Crystal River Manatee Photography Trip

This big fella really seemed to take a liking me me. I got a nice “Good-Morning” smooch.

Crystal River Manatee Photography Trip

Sea Cow Ballet

There is just nothing frantic about these lumbering beings and when they peer at you with their sleepy, hound-dog mugs, you just can’t help but smile.

The weatherman was right: It was COLD…and the wind-chill made it even more frigid.  One of the couples on our boat were from Russia (Siberia actually) and even they were freezing!  It was a relief to get into the water…which was at least 40 degrees warmer.  The darkness and silt resulted in poor visibility…maybe 8 feet or less.   But, the cold and poor water clarity were forgotten within minutes…because there were a ton a manatees about.

Crystal River Manatee Photography Trip

Manatee Flyby

As usual, most manatees didn’t seem very interested in the odd-looking humans, but one youngster was fascinated by us.  Even though we tried to observe him passively, he would have none of that.  He swam right up…bumped into us, held on with his front flippers and just seemed to have a ball snuggling up with his new friends.

Crystal River Manatee Photography Trip

“See you later buddy!”

All too soon, it was time to leave.  The Manatee in the photo above seemed to slide up to me and ‘wave’ goodbye.

When we got back to the dock, I decided to book a second trip on the 11am boat.  Usually, I only consider going out on the dawn trips because by mid-morning there are usually hundreds of folks in the water.  But the cold weather had resulted in a lot of cancellations, so I figured..what the heck, I’m already here.

Two German tourists from Hamburg were the only customers other than me on the next boat.  It was still pretty chilly (“Sehr Kalt!” according to one of my compatriots).   Although most tour boats inevitably head over to Three Sisters Spring, our Captain decided to try a  less crowded spot:  Jurassic Spring.   He was right…we were the only boat there.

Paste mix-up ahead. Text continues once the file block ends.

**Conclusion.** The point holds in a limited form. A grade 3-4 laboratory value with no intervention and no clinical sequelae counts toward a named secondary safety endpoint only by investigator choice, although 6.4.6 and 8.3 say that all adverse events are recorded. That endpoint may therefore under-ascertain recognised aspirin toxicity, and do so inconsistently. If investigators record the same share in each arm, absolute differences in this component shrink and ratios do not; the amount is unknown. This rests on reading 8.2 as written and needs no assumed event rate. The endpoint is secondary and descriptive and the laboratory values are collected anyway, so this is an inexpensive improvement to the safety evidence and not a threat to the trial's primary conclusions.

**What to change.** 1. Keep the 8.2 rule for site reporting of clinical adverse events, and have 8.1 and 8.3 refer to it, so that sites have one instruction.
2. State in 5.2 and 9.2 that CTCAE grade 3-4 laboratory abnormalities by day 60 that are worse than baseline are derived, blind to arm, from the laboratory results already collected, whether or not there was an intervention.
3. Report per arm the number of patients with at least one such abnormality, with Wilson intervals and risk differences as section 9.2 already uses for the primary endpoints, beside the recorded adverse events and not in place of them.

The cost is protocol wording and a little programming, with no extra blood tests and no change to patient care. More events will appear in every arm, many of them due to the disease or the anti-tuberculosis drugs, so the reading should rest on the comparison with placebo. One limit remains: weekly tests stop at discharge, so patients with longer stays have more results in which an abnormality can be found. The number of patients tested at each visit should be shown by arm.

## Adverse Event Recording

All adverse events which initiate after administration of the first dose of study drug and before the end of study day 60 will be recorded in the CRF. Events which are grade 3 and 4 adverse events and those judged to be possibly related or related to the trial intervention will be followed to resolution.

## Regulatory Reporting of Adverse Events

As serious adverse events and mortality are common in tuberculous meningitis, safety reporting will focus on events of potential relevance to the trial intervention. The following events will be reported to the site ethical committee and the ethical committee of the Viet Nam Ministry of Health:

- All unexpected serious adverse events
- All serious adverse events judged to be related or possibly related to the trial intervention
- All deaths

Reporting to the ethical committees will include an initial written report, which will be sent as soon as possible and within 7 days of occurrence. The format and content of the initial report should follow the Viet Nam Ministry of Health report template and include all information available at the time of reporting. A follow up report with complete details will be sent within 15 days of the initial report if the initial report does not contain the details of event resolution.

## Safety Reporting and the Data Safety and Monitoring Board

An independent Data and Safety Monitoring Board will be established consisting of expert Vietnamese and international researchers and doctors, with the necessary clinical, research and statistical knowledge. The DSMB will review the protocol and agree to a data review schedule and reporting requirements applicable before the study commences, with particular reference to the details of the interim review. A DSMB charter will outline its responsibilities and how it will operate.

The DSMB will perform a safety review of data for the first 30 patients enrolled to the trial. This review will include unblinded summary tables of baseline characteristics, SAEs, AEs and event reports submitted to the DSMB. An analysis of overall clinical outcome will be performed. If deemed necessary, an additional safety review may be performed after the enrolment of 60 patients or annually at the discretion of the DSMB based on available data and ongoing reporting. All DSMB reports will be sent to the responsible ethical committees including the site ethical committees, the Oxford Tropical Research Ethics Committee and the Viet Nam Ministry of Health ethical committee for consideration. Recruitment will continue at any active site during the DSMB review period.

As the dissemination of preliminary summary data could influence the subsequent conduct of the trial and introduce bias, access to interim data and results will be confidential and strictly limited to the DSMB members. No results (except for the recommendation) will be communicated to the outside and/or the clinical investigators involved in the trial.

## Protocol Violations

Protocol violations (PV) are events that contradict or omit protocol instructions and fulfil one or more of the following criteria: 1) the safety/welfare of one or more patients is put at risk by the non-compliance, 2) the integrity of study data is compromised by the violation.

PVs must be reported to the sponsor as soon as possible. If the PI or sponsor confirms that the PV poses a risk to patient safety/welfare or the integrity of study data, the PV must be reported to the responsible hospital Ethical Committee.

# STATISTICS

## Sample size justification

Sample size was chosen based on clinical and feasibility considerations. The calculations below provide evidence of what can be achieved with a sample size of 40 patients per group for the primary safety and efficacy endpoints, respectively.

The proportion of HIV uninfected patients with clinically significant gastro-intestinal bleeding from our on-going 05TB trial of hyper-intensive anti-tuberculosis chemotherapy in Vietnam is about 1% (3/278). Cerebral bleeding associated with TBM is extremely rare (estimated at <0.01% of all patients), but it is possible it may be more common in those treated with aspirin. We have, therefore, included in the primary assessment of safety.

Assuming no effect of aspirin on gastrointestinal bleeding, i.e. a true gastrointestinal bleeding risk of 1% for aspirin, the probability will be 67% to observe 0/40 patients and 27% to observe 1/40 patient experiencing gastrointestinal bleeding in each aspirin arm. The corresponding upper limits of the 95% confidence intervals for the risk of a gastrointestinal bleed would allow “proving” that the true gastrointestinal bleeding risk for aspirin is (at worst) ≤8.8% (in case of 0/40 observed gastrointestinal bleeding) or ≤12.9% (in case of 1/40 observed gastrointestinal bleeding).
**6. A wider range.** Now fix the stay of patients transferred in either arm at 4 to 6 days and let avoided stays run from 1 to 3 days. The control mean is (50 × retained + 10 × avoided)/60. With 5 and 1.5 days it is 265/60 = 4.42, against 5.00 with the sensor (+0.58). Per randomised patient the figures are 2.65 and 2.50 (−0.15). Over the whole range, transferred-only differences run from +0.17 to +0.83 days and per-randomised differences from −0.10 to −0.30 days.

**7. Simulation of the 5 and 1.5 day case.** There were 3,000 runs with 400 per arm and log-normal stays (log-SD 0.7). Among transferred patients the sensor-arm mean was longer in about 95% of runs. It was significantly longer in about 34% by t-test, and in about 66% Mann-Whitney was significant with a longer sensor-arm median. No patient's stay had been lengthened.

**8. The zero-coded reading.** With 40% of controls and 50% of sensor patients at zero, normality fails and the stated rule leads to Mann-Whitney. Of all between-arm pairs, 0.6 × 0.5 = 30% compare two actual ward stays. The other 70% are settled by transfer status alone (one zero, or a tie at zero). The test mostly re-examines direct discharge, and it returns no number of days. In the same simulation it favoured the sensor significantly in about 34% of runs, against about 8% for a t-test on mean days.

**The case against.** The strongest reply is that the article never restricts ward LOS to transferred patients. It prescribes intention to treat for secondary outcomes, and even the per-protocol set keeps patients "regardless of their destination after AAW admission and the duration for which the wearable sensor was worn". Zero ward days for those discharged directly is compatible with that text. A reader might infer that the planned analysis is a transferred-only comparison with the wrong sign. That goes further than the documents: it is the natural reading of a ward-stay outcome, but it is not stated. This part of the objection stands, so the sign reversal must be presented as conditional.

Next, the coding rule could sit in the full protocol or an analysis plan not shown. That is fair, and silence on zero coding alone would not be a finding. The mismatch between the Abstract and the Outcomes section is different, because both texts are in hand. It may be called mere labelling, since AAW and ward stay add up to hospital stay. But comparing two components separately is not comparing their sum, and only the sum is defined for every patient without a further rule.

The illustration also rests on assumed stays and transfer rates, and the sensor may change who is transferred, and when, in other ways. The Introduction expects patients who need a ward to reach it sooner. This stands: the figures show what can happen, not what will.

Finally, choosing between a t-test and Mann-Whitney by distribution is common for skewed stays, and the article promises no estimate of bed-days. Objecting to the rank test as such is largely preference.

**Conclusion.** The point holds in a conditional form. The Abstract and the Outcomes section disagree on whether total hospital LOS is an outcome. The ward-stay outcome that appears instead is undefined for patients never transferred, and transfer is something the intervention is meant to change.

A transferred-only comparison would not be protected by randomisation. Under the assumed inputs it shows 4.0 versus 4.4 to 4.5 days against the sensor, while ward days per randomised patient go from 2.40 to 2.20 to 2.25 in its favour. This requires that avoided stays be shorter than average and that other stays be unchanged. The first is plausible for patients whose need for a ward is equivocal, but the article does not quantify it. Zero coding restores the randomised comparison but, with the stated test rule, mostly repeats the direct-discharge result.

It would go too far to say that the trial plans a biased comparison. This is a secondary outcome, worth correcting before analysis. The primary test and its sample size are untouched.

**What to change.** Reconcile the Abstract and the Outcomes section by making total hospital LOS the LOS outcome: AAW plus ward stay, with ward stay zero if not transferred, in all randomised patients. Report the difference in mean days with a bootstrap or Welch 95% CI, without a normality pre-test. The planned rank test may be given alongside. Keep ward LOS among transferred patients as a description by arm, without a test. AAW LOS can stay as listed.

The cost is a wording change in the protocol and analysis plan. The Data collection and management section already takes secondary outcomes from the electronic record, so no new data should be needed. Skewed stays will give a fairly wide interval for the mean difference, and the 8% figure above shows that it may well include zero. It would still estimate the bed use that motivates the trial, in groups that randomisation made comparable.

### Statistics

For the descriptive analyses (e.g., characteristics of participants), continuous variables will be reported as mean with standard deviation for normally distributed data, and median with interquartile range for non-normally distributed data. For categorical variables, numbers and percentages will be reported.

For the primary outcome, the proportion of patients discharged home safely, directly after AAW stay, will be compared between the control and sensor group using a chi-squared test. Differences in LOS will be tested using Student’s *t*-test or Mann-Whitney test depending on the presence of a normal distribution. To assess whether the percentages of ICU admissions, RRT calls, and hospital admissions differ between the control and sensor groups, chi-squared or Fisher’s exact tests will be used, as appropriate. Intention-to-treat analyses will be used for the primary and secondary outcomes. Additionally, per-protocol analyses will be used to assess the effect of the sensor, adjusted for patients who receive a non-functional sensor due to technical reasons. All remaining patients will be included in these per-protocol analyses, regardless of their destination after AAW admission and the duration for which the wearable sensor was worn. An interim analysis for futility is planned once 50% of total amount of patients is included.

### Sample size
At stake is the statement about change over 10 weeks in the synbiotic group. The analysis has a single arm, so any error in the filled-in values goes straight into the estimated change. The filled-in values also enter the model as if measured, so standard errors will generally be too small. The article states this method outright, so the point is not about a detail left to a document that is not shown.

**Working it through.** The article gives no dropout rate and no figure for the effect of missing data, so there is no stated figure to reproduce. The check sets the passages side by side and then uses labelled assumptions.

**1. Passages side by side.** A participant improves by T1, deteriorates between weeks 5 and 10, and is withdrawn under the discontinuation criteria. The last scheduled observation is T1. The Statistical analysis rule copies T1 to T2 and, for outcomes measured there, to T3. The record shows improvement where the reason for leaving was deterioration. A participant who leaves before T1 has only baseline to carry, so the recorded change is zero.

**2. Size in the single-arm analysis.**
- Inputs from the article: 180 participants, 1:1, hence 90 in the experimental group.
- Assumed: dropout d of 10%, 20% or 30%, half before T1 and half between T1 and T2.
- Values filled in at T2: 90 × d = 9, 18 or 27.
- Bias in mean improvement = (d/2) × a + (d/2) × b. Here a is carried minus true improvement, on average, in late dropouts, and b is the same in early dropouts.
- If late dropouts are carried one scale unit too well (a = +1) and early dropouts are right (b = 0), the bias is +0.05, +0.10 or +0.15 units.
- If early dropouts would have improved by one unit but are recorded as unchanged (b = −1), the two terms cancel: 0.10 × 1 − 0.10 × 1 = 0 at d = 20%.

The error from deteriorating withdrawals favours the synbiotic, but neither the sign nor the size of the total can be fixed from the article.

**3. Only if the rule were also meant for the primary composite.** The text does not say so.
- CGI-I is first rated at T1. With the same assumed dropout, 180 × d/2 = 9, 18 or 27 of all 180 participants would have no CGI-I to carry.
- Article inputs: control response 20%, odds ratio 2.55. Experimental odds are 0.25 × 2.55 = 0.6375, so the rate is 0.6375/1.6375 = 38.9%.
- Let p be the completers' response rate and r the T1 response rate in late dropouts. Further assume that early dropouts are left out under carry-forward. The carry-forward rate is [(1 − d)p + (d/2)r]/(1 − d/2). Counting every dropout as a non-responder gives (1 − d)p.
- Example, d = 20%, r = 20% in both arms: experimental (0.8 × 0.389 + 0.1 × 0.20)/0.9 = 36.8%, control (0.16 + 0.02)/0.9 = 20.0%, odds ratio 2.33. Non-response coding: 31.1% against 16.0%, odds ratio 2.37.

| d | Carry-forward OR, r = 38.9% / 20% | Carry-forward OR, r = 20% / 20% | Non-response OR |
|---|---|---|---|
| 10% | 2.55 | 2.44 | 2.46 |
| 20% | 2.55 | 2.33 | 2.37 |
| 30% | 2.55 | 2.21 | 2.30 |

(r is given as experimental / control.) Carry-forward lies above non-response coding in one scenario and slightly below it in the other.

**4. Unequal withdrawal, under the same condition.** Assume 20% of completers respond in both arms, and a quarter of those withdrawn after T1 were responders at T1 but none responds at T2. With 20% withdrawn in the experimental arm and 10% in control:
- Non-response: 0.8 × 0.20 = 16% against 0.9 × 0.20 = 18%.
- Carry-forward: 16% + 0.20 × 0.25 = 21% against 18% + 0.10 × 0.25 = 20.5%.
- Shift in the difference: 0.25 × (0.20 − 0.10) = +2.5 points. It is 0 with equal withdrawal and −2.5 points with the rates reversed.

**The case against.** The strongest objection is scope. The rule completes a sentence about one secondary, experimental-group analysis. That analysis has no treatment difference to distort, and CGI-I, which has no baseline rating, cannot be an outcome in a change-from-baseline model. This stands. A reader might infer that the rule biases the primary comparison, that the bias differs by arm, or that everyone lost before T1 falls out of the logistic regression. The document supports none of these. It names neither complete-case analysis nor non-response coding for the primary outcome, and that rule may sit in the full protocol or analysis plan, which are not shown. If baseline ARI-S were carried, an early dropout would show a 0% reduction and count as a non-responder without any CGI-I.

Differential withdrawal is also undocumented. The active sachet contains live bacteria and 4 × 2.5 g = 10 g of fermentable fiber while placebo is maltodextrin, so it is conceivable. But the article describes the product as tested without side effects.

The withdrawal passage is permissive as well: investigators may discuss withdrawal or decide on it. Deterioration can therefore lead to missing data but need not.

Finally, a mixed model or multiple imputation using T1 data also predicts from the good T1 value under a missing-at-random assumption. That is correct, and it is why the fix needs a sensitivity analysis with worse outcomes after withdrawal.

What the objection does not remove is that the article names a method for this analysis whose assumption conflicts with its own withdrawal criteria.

There was plenty of sunlight, but the Manatees had stirred up tons of silt.  The good news is that this did enhance the sunbeams in the water and I was able to get some interesting shots.

Crystal River Manatee Photography Trip

Underwater Godrays

Crystal River Manatee Photography Trip

“Monet Manatee” The particulates in the water almost make this shot appear to be impressionistic.

Unfortunately none of these manatee had a fascination with people.  Since government regulations prohibit you from pursuing or approaching them, I had to patiently wait for them to come to me.  The cold water soon sent the Germans back to the boat for hot chocolate.  I stuck it out another hour trying to capture a last portrait or two before I joined them.

As I reviewed my photos the next day, I was initially pretty disappointed.  In the past, I’ve been spoiled by photographing manatees in the crystal clear waters of the Three Sisters Spring.  But there was so much silt in these shots that I had to instead concentrate on playing with the the moody ambiance created by the backscatter and particulates in the river.  Once I made that mental transformation I started to have more success processing my shots and ended up with some that are now among my favorite manatee portraits.  Funny how those initial impressions can be so wrong.

Take care!
Jeff

 

PS:  If you would like to learn more about how to photograph manatees, take a look at my Manatee Photography Guide.

 

 

 

 

 

 

 

 Crystal River Manatee Photography Trip

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Manatee Photography: Tips and Suggestions